Tara spotted her parents at the windows to her left. Michael was at the last window, her mother at the next, and her father between them. Her mother was shoving her two-by-four through an opening in her window as her father helped. She ran over to them. She didn’t say anything. She just waited with the board in her hand, ready to slam it into whatever that creature put inside.


“Tara, what are you doing,” her father bellowed, noticing her first.


“Tara?” Her mother looked away from the thing outside for a second and saw her. “Baby, go back downstairs. It isn’t safe here.”


“No,” she yelled with as much resolution as she could muster. “I’m not leaving you.”


The creature outside finally gave up on their window and sped away. Immediately, her father picked up the broken boards on the ground and started nailing them back to the window. Her mother turned to her and cupped her chin.


“Sweetheart, you need to go back. How could your father and I cope if something happened to you?”


“How could I if something happened to you,” she retorted, but they didn’t have the chance to argue more.


Across the diner, two boards snapped at once and fell to the floor. Tara looked over and saw two of the Empty People reaching into the window that Rachel was guarding. One of them had her by her waist and was lifting her up as she screamed. The man to her right, the one in the suit, stepped over with his hammer raised, but one of the Empty People swung out and hit him in the head, knocking him to floor. He didn’t get up, and there was no one to her left to help her.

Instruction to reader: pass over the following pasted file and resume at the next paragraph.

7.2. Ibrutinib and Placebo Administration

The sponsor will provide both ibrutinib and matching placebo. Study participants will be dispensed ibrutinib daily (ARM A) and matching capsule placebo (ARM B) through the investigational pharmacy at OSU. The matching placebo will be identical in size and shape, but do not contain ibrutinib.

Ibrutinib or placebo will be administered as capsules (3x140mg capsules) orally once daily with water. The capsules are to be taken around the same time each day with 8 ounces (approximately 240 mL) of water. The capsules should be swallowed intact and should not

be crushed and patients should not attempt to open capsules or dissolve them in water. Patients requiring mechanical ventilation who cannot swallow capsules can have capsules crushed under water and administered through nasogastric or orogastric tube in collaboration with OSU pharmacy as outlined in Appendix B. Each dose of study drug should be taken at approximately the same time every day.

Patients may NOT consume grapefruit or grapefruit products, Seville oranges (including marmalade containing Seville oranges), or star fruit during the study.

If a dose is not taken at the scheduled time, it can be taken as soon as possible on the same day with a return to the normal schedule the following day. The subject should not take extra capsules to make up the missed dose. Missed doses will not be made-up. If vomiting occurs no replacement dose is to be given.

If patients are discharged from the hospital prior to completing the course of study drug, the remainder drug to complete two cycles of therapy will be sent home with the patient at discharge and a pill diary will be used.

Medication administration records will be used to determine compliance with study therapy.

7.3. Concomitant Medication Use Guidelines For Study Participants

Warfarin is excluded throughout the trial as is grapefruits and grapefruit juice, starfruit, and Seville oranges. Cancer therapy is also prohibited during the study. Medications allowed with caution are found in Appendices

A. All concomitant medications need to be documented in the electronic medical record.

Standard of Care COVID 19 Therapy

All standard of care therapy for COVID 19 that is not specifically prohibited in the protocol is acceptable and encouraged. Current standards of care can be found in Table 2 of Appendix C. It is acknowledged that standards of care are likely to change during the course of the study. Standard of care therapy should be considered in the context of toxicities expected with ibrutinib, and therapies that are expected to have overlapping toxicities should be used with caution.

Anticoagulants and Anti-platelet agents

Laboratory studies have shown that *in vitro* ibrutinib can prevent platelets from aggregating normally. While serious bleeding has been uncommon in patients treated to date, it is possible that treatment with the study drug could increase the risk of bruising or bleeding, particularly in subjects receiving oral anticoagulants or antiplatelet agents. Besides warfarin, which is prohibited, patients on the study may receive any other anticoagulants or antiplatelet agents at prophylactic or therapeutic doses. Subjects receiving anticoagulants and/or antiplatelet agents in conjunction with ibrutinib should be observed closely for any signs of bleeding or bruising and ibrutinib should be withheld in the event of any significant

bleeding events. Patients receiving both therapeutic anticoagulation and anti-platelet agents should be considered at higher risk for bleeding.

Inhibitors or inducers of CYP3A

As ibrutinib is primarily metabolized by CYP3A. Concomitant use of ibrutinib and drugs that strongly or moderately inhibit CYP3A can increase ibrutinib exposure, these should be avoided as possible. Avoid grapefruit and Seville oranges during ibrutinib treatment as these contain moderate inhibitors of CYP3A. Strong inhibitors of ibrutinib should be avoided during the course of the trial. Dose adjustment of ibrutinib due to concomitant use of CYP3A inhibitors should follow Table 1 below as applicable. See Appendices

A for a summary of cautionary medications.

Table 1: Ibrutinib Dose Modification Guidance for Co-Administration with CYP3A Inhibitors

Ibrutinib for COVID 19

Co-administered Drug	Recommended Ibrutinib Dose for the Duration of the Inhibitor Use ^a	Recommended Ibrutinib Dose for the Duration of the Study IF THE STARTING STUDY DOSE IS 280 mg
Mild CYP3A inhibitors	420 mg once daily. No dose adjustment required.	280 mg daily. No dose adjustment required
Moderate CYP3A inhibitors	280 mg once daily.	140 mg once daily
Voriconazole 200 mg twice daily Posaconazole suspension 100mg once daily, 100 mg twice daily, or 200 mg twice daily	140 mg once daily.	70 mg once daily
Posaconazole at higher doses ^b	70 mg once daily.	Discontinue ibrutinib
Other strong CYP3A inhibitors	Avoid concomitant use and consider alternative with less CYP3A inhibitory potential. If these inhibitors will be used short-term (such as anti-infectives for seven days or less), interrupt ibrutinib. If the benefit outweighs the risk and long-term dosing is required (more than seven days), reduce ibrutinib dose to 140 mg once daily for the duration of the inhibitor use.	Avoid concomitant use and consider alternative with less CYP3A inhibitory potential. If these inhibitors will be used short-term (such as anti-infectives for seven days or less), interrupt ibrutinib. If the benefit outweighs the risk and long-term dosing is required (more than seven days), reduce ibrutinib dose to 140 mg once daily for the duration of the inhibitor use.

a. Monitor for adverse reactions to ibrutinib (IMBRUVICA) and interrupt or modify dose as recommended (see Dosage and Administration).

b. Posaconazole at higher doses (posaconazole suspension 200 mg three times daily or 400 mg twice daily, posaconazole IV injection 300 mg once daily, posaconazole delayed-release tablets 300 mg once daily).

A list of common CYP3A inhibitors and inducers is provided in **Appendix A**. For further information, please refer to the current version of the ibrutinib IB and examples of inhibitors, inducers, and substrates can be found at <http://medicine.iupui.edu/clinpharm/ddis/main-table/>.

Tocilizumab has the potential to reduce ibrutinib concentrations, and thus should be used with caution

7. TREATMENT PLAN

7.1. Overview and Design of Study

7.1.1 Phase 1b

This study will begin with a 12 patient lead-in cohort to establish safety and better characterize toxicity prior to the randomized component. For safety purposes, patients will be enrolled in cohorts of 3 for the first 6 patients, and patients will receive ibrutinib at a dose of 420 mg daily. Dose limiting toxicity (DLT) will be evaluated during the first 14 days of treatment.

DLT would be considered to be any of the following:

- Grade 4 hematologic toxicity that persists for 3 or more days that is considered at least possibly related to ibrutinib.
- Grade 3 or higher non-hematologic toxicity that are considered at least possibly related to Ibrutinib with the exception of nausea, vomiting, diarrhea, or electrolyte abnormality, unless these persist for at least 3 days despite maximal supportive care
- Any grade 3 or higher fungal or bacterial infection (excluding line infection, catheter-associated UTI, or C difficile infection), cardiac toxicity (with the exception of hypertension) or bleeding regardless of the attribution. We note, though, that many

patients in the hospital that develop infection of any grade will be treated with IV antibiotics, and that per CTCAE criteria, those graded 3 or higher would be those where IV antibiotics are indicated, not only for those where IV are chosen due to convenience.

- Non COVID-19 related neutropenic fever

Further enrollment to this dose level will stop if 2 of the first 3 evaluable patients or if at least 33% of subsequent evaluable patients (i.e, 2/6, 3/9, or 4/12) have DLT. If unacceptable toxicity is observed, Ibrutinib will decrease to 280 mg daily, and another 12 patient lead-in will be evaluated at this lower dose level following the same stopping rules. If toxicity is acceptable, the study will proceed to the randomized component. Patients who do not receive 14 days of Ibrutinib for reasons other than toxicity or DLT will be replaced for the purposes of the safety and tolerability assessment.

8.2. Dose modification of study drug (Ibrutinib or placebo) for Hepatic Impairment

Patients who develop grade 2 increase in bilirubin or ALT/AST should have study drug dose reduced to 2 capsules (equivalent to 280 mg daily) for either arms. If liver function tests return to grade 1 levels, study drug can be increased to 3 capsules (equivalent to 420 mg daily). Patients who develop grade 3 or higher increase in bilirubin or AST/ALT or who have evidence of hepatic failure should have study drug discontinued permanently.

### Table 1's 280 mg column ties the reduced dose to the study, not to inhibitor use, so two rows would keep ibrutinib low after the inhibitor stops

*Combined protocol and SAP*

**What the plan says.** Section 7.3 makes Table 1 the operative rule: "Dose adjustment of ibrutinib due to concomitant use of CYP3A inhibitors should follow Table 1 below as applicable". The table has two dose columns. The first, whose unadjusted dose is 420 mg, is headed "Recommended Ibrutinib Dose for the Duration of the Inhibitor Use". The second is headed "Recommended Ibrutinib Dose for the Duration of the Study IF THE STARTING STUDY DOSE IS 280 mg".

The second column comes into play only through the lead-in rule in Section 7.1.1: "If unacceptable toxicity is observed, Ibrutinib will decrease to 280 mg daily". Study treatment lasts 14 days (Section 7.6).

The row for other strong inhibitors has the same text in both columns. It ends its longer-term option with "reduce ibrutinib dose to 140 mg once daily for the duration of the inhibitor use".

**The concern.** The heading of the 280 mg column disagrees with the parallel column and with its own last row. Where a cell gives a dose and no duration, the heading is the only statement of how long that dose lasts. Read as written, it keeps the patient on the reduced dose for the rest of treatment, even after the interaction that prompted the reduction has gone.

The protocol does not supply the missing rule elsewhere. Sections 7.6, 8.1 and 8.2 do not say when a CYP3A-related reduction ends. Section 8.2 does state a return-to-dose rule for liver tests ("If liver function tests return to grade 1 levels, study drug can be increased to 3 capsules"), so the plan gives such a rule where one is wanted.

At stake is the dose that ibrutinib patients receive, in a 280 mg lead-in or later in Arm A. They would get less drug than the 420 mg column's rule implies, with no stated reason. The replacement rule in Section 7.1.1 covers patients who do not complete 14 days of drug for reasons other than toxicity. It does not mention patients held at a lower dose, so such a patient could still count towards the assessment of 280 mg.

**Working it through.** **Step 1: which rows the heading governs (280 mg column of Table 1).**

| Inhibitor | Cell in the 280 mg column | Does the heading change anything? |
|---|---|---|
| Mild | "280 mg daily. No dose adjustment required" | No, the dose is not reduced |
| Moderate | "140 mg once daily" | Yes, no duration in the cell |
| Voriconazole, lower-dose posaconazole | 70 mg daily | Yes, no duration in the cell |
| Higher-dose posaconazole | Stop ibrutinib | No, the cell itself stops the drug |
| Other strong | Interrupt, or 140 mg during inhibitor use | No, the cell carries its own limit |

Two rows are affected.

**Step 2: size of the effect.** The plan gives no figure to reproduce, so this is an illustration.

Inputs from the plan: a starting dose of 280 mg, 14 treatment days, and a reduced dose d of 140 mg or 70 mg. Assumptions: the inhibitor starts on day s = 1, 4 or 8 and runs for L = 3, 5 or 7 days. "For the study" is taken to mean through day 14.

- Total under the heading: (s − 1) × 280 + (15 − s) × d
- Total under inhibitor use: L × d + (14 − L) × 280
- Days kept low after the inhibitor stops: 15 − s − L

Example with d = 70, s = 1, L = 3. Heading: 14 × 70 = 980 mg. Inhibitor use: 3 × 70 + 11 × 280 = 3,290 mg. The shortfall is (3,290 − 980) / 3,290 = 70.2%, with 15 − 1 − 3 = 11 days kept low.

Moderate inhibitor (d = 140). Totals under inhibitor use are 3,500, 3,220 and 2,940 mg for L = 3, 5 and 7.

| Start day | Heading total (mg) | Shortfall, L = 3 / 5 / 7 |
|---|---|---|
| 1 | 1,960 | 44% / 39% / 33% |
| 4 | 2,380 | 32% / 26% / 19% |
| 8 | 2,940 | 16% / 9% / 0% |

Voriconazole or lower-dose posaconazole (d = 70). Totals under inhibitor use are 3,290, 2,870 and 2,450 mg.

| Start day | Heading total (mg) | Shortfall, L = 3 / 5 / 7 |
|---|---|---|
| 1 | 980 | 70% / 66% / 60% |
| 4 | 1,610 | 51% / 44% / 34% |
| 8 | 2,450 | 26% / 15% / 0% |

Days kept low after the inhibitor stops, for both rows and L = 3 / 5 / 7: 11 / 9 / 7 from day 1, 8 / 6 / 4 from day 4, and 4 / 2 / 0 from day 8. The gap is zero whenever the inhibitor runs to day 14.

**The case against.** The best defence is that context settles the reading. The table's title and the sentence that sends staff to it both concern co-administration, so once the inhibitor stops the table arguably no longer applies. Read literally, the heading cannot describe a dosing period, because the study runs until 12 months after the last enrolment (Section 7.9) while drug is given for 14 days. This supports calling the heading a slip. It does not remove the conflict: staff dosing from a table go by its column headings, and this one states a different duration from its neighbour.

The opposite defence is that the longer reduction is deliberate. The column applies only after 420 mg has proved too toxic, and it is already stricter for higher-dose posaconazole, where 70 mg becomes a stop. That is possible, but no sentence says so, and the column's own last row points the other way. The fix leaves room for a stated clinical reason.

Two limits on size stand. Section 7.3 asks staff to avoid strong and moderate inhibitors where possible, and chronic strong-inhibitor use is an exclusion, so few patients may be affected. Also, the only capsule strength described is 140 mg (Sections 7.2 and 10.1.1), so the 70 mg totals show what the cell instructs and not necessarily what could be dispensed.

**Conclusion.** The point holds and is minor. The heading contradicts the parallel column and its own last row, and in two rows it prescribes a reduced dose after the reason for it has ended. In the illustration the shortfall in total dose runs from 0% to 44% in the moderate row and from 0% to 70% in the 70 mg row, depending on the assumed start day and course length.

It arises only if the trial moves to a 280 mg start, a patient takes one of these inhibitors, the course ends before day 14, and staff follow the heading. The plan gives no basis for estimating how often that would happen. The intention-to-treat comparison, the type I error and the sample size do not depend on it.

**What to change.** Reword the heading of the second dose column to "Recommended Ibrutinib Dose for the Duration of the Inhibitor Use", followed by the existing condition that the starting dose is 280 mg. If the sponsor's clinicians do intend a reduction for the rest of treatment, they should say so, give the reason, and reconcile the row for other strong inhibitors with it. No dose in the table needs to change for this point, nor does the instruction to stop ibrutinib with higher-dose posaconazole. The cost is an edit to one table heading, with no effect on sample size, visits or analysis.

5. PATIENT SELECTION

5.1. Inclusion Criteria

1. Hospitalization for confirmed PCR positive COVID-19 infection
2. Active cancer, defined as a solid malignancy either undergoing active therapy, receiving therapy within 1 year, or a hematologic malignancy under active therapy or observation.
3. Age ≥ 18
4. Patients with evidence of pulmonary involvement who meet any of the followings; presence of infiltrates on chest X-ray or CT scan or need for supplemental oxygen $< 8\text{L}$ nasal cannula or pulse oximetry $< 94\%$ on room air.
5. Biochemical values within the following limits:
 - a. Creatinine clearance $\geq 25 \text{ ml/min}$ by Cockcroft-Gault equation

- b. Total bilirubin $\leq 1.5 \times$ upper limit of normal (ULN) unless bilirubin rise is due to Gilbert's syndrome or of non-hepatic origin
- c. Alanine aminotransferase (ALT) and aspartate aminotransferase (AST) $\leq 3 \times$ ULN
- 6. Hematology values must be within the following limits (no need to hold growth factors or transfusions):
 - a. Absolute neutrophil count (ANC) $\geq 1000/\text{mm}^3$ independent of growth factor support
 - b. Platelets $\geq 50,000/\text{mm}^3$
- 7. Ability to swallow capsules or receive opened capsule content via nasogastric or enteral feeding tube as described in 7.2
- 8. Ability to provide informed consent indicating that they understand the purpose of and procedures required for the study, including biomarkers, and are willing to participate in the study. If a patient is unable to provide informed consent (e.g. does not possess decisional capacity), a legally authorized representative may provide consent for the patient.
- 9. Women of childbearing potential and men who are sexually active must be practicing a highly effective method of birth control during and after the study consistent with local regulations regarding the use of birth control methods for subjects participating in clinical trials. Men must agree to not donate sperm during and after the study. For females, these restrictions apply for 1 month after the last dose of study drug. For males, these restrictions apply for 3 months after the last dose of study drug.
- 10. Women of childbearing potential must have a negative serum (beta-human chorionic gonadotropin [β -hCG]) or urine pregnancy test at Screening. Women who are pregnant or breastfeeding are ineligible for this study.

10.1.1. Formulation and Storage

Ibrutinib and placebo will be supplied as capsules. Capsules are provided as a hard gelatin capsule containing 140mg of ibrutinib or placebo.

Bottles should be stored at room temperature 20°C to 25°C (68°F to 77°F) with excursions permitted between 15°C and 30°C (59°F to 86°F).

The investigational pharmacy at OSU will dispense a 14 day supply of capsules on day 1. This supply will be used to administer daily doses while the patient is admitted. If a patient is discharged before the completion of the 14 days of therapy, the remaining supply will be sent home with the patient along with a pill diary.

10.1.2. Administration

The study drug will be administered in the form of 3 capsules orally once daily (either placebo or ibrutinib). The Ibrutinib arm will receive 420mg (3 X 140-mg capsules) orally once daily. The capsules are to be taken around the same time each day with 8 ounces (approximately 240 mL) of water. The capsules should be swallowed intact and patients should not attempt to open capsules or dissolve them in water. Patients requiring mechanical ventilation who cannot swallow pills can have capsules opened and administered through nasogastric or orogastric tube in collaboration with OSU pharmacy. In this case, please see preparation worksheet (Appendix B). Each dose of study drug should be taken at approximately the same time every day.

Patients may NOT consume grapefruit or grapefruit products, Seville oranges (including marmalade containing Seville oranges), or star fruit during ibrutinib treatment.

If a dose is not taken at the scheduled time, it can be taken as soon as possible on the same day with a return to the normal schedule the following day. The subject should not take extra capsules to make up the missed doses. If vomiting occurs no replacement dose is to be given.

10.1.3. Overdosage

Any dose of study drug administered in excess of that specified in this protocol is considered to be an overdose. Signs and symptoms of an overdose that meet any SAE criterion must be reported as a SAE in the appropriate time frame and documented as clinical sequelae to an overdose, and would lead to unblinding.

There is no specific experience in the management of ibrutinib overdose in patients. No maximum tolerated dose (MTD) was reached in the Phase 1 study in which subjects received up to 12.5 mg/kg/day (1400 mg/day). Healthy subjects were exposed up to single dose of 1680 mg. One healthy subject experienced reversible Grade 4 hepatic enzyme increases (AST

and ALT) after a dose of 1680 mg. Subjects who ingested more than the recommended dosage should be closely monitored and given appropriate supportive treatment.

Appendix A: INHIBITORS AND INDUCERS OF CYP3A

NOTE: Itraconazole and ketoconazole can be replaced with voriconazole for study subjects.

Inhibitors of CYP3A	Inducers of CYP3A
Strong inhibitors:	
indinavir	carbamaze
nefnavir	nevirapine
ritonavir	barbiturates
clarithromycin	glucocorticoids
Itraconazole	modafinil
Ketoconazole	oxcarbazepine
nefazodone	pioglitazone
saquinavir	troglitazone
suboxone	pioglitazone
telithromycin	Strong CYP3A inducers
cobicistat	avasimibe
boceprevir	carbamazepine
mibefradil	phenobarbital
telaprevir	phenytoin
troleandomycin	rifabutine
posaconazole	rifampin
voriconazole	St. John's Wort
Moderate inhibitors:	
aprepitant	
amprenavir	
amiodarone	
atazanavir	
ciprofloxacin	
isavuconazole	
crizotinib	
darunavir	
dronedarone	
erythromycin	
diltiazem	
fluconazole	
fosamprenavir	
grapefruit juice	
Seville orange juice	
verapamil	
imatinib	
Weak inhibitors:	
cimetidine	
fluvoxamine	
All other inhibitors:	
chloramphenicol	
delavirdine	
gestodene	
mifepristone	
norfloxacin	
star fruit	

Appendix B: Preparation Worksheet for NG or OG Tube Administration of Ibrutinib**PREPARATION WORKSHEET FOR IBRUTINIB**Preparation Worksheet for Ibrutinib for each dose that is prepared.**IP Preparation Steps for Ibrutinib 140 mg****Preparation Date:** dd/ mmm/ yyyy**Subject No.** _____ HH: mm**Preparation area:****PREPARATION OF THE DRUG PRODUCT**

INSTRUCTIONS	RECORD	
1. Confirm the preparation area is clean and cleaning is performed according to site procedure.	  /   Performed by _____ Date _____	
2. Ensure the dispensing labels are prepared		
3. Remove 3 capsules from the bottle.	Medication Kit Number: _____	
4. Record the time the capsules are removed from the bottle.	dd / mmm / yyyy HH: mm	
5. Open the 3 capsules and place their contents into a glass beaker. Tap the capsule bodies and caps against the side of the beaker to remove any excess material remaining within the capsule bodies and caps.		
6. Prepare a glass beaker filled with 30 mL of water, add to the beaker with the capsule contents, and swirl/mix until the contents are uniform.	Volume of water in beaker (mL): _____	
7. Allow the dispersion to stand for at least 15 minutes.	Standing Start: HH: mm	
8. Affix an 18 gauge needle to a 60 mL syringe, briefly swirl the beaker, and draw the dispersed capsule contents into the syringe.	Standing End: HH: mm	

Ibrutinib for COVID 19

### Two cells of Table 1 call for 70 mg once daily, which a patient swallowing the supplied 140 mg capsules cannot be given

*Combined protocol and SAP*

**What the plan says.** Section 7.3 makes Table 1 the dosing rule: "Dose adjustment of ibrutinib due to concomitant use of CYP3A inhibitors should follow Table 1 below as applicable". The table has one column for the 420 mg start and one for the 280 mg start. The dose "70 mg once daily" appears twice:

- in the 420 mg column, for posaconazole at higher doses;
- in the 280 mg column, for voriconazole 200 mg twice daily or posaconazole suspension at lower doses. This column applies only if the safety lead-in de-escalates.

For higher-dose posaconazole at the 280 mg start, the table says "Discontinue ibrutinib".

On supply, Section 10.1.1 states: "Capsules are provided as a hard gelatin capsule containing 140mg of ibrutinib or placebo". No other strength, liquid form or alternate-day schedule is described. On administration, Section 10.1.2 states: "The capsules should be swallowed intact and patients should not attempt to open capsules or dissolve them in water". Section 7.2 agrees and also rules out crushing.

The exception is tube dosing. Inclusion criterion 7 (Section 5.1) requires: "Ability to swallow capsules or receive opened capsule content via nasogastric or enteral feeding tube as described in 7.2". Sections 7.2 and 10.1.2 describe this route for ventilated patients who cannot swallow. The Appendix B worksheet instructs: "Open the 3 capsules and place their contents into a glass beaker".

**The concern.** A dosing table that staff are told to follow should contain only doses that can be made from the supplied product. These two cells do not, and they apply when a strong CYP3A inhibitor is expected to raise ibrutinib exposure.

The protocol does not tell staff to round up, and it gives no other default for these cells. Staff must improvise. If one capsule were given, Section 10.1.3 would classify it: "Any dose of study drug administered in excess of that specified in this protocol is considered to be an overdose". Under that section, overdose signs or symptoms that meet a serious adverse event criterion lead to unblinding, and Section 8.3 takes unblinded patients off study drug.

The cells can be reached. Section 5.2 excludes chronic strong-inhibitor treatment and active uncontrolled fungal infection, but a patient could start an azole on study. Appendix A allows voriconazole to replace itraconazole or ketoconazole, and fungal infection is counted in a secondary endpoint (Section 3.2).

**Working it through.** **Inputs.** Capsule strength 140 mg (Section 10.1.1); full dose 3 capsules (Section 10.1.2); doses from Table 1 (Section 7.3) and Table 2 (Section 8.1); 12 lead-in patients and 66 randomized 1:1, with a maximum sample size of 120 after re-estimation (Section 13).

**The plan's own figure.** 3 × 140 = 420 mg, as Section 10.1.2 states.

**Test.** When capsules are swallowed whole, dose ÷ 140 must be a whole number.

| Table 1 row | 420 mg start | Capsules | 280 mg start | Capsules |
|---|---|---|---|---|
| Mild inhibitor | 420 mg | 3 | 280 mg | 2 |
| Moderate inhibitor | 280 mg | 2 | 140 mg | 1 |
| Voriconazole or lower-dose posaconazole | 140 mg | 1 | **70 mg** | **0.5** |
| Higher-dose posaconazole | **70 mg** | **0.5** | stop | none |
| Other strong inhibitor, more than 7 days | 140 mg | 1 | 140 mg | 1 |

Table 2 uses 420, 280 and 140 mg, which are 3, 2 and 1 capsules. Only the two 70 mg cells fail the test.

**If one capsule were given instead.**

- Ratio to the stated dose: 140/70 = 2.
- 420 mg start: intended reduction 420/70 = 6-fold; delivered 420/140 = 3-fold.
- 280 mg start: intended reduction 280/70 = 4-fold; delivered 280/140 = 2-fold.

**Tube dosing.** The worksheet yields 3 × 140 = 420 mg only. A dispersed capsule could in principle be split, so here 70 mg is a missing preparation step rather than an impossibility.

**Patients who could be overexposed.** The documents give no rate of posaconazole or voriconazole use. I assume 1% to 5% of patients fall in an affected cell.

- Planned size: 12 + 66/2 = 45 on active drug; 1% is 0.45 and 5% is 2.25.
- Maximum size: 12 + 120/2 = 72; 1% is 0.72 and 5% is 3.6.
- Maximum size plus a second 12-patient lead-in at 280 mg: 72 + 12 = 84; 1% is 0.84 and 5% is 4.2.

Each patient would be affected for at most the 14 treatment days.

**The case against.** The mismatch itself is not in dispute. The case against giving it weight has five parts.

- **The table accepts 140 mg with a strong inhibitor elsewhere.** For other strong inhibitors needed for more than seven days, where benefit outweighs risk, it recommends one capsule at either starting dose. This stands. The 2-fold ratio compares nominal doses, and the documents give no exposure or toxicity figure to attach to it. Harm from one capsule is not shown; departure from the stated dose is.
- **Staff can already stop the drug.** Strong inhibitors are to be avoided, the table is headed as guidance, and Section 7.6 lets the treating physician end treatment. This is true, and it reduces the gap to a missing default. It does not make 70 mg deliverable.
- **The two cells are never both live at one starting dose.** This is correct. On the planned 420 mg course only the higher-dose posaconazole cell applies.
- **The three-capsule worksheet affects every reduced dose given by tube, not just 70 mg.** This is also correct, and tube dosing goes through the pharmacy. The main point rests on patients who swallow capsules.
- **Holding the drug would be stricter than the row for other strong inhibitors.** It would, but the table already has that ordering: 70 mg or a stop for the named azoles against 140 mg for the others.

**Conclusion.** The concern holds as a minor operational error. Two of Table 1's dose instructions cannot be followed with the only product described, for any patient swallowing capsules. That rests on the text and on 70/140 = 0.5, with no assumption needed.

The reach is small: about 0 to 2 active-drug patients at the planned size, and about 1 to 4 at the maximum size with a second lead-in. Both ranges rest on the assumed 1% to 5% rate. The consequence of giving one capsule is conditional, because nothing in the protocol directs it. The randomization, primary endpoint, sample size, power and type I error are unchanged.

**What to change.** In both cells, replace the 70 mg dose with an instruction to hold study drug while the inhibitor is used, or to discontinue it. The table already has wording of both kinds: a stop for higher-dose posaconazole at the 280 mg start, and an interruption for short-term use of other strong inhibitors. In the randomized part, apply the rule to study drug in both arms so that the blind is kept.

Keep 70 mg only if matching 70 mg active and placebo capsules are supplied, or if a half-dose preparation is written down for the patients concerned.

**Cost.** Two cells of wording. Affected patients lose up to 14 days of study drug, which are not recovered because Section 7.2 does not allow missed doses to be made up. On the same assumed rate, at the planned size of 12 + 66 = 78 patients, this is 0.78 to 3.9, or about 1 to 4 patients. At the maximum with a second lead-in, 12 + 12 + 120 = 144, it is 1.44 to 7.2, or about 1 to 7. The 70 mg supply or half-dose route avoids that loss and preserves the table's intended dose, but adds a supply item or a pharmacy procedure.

“Rachel,” Tara yelled.


A body sped past her. It was Michael. He was within a few feet in only a second, and he lunged with a small piece of wood raised over him, smashing it into the unoccupied creature’s skull as he landed. It let out a grunt and recoiled back outside. Michael didn’t waste any time and started slamming his weapon into the other monster’s head repeatedly while pulling Rachel away with his free hand. It looked like he was winning.


From behind her, Tara heard another snap. One of the Empty People had broken a board at the window Michael had been watching.


“Dammit,” her father said, and he shuffled over to shove his two-by-four into its face. The creature grabbed the two-by-four and yanked it out of her father’s hands just as another came and split a second board. The two reached in and grabbed him by his arms, and he shrieked.


“Nathan,” Tara’s mother screamed, and she sprinted to him. Tara was close behind. They couldn’t have him. She wouldn’t let them.


The two Empty People were lifting him up and pulling him out through the hole. Tara and her mother wrapped their arms around his calves and pulled with everything they had. She couldn’t lose him. She couldn’t.


But, the Empty People were too strong. Her father was slipping through their hands as they desperately tried to hold on. Almost his whole body was outside with only his feet still in. Just as he was about to fall completely, Tara saw a muscular, tanned hand snatch his pantleg. Michael was beside her, pulling back with his foot against the windowsill. Her father came back in a few inches.


Tara started to believe that they could win her father back; that with Michael’s help, they could overpower the Empty People.


But, the Empty People tugged hard, and all three of them lost their grip, Michael falling to the floor.


It couldn’t be happening. The two Empty People were pulling her father away from her. The world was crashing around her.




As the Empty People dragged him away, he yelled out to Tara’s mother to take care of her.